One of the most novel developments has been the emergence of an electronic “e-nose” this year. The high-tech hooter has been developed by researchers at the University of Technology in Sydney. According to lead researcher, associate professor Steven Su: “Up until now, detecting the differences between whiskies has required either a trained whisky connoisseur, who might still get it wrong, or complex and time-consuming chemical analysis by scientists in a lab. So to have a rapid, easy to use, real-time assessment of whisky to identify the quality, and uncover any adulteration or fraud, could be very beneficial for both high-end wholesalers and purchasers.” In the first trial, the e-nose reached 100% accuracy for detecting the region, 96% accuracy of brand name and 92% accuracy of style. The device, designed to mimic the human olfactory system, uses eight gas sensors that can detect certain odours which are processed by a digital algorithm that is gradually trained to recognise whisky characteristics.
What about NFTs?
They might not be second nature to most consumers yet, but the emergence of NFT trading platforms offer a new way to tackle fraud. (Read more about what an NFT is here) The NFT system means that bottles are never allowed to ‘float’ on the open market, but are instead stored in one location until a bottle’s NFT is redeemed. It means that one bottle can be owned by multiple investors, all of whom may have never even set eyes on it. Consumers can buy direct from brands with a full record of ownership held on a digital blockchain. It won’t solve the problem for old bottles, and favours those buying for investment purposes only, but it could be part of the solution. The Dalmore, Dictador Rum and Hennessy have all signed up to sell super rare expressions via NFT platform BlockBar.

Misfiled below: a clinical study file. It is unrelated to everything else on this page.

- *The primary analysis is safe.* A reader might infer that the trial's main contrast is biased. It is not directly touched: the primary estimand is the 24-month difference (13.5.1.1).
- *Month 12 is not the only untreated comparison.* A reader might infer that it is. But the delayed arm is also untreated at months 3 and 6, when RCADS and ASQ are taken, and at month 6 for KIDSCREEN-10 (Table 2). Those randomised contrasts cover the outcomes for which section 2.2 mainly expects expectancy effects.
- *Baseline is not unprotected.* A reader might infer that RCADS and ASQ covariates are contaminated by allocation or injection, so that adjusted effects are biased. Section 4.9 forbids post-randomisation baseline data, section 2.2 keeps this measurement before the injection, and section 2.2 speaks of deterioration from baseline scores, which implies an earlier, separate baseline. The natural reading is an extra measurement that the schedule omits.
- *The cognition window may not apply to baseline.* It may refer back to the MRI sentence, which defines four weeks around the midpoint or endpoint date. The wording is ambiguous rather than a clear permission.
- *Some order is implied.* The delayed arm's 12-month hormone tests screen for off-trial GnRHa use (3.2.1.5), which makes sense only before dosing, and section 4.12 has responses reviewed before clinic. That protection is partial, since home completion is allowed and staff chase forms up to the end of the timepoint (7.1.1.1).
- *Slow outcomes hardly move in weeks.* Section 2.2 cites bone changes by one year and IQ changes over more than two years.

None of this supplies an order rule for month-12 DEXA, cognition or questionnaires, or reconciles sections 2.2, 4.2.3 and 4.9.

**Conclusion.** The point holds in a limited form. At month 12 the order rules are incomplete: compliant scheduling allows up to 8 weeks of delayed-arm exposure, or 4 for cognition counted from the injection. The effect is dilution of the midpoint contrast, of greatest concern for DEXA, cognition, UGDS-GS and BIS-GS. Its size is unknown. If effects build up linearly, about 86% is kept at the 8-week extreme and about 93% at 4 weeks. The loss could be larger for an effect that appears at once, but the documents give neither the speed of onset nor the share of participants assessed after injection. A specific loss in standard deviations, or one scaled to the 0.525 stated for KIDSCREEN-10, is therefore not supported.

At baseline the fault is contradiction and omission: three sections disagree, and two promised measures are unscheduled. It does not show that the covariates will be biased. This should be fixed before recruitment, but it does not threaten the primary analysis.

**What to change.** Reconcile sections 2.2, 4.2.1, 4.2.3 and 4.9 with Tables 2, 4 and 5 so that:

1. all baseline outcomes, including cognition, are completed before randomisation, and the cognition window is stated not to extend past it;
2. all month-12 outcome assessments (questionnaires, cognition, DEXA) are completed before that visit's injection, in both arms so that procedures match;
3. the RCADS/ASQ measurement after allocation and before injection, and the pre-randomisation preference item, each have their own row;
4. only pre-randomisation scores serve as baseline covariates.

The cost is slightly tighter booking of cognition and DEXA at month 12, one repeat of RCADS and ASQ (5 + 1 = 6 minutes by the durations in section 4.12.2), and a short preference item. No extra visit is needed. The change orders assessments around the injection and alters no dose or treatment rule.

How can you protect yourself?
Beware of the three Rs – refills, replicas and relics. Refills are bottles that can be easily refilled with another liquid and re-sold. While the bottle may seem genuine, the liquid is fake and they can be very difficult to spot without opening a bottle. Replicas are classic fakes of bottles known to command interest at auction. These are somewhat cyclical, and one generation’s replicas will shift with the next, but The Macallan is a perennial target. In this case the labels are the giveaway. Look out for poor print quality, mismatched typography or embossing. Relics are old bottles usually purported to be from the 1800s. While there are genuine bottles out there, they are few, and you should be particularly wary of such bottles. Any buyer of a particularly old bottle should ask the retailer to carbon date the liquid. “Be sceptical, ask questions, and try to think logically about it,” adds MacRaild. “If you are buying a £100 old bottle of Tullibardine from the 1970s, what is the likelihood someone went to the time and effort to create a passable refill? If it’s a £2000 old Macallan then that’s a different story.”
Always check the provenance. “Ask the auction houses or the retailer for provenance and history of the bottle. Having this information from good, trustworthy sources is one of the best ways to give a reasonably amount of confidence. If the bottle came from an elderly person in the highlands, it’s likely to be original. If it’s an old Macallan or Samaroli that came from some random collection in Europe with no traceability, then that should be more of a red flag,” MacRaild advises. Never be tempted to buy direct from a lone seller simply listing their bottle online. Go through a reputable auctioneer or retailer, inspect the closure and label carefully and do you research. Check for realistic price comparisons and market value from reliable sources. If a price seems too good to be true, it probably is.